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Historical and International Comparison of Business Interest Associations

19th-20th Centuries

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Edited By Danièle Fraboulet-Rousselier, Andrea Maria Locatelli and Paolo Tedeschi

This book brings together selected essays on European Business Interest Associations (BIAs) as important components of European social and economic development over the last 150 years. The studies were originally presented at the 2012 World Economic History Congress, organized in association with an international research programme on BIAs in Europe. They adopt a historical research methodology with the aim of updating previous scholarship from within the social sciences; they also look at a number of different European countries, allowing for a comparative approach. They explore the roots and identity of BIAs, analyse their activities and examine their financing sources and strategies. Some essays discuss the decline of the old system of craft guilds and the emergence of new forms of economic organization and representation: new BIAs had to contend with the development of the trade unions and the growth of state economic interventionism and so they progressively increased their activities in order to serve European companies. Other essays present specific national examples of the evolution of BIAs throughout the twentieth century and also look at the development of Eurofederations.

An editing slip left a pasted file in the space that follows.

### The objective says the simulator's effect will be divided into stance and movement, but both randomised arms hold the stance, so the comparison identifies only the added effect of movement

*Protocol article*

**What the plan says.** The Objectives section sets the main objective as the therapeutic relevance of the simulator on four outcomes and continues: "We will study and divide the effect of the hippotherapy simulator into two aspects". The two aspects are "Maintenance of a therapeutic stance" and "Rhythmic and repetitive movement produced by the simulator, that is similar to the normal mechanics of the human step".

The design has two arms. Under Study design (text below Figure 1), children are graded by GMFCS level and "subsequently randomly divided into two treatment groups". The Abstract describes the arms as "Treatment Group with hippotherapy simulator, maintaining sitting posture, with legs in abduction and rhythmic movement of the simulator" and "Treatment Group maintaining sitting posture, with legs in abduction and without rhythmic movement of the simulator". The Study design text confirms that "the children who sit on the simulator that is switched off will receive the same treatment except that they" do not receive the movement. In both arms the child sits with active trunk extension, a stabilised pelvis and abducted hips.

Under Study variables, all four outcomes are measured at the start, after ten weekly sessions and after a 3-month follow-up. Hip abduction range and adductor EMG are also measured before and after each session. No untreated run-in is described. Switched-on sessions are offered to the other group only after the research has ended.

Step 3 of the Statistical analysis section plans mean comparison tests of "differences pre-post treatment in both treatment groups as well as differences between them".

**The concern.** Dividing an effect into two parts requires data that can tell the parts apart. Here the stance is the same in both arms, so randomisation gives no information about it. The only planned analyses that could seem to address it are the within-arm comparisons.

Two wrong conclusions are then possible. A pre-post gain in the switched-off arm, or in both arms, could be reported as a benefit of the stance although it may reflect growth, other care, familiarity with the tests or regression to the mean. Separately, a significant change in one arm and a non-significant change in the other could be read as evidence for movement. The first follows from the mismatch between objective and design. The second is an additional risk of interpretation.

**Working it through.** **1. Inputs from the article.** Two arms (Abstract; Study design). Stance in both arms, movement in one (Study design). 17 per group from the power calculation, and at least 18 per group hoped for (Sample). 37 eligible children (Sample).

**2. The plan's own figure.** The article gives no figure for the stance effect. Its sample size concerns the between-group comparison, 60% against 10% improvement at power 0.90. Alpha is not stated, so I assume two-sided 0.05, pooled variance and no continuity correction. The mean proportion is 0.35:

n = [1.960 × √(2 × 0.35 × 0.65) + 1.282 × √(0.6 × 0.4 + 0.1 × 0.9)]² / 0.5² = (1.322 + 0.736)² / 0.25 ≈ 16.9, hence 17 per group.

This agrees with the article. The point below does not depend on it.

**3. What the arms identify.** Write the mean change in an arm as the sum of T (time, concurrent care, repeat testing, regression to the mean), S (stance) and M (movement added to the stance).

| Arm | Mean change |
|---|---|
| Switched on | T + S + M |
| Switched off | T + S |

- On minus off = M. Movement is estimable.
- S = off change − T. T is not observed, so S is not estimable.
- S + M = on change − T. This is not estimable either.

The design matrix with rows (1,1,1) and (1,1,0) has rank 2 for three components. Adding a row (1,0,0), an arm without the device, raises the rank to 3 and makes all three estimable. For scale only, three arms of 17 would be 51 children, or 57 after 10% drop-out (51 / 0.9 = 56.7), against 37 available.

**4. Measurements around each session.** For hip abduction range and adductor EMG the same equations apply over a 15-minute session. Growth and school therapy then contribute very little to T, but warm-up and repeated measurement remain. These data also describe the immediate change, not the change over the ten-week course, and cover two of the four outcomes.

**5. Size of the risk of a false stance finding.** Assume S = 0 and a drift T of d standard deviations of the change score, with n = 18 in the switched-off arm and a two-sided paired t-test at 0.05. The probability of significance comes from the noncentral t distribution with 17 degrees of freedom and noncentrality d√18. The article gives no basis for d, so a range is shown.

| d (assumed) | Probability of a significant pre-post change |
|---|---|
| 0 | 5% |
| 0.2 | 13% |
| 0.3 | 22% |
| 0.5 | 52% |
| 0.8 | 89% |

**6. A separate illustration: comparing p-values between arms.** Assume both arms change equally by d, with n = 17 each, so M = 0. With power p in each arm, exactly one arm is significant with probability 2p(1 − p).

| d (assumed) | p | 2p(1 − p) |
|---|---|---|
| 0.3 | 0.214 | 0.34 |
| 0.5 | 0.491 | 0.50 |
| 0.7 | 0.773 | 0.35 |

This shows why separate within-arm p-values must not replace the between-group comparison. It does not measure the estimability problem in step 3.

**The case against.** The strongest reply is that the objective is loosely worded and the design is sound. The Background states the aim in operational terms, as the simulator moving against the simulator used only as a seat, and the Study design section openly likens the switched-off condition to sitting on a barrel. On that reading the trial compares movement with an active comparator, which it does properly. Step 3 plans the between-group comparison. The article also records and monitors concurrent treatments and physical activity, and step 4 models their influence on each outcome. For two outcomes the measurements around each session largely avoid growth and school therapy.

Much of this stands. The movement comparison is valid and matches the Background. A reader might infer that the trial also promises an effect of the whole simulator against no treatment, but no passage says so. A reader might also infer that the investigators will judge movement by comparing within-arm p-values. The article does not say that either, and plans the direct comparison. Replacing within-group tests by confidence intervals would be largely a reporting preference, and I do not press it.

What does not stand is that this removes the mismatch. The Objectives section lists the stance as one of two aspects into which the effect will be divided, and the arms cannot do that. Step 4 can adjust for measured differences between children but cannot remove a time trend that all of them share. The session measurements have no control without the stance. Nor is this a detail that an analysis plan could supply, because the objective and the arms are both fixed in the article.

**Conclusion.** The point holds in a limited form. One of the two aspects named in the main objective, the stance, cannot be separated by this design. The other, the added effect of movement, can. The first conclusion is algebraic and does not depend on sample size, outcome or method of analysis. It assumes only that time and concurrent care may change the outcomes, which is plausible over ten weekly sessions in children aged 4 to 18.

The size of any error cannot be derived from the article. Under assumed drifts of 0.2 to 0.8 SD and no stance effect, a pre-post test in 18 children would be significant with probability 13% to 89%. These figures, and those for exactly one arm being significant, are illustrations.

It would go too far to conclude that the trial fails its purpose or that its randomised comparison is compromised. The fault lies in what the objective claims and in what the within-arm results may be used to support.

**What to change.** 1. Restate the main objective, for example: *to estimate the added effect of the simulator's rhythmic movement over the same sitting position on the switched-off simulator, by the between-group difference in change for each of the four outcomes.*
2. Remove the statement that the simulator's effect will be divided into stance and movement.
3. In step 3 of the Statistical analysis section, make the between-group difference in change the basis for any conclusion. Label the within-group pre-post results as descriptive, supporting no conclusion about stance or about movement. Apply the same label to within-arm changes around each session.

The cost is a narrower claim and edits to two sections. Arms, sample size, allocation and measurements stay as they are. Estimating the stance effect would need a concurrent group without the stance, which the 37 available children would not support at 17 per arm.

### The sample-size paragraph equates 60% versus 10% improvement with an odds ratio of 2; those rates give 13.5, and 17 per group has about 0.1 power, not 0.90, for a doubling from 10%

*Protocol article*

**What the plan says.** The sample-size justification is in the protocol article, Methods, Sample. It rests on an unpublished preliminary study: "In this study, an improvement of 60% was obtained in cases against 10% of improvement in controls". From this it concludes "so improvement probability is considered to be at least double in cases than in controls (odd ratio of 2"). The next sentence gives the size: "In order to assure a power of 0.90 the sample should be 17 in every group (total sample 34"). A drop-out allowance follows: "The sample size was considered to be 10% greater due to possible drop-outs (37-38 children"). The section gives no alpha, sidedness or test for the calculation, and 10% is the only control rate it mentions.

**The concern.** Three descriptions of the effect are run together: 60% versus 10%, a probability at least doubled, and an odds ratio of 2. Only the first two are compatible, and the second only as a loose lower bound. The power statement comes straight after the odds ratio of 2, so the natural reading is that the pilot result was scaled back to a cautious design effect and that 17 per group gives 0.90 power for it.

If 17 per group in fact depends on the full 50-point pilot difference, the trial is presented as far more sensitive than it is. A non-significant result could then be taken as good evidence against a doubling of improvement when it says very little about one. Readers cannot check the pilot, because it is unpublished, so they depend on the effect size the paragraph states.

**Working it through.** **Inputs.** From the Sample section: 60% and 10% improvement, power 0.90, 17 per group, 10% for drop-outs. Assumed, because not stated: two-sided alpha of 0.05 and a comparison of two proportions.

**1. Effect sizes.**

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« Enjeux internationaux »

Extract

Studies in international relations, particularly historical, stem from the changing face of diplomacy over time, where the deeper forces at play, such as those once defined by Pierre Renouvin, are taken into account. Individual states, and those who define and implement their policies, are placed at the heart of global life. According to this concept, countries pursue a course of action by taking advantage of the most diverse range of tools they can rely on, such as economic or cultural resources, which act alone or interact with others. The study of international relations grew into different fields of analysis during the twentieth century, but it is now subject to a new scrutiny in this era of globalisation. This concept, which coincides with the development of neo-liberal analysis since the 1980s, reveals a new awareness about the increased number of actors – NGOs and multinational companies, for example – but also the large autonomy they enjoy when it comes to action. This series aims to portray these new perspectives and their impact on current research. Without casting aside studies in international relations that focus on states, it tries to better understand the diverse range of factors that play out on the world stage and how they relate to each other – from the high stakes in sport to the use of colonial memory. This series targets academics and analysts who wish to apply twentieth century history to contemporary thought. Series Editors M. Éric BUSSIÈRE, Professeur à l’Université de Paris IV-Sorbonne M. Michel DUMOULIN, Professeur...

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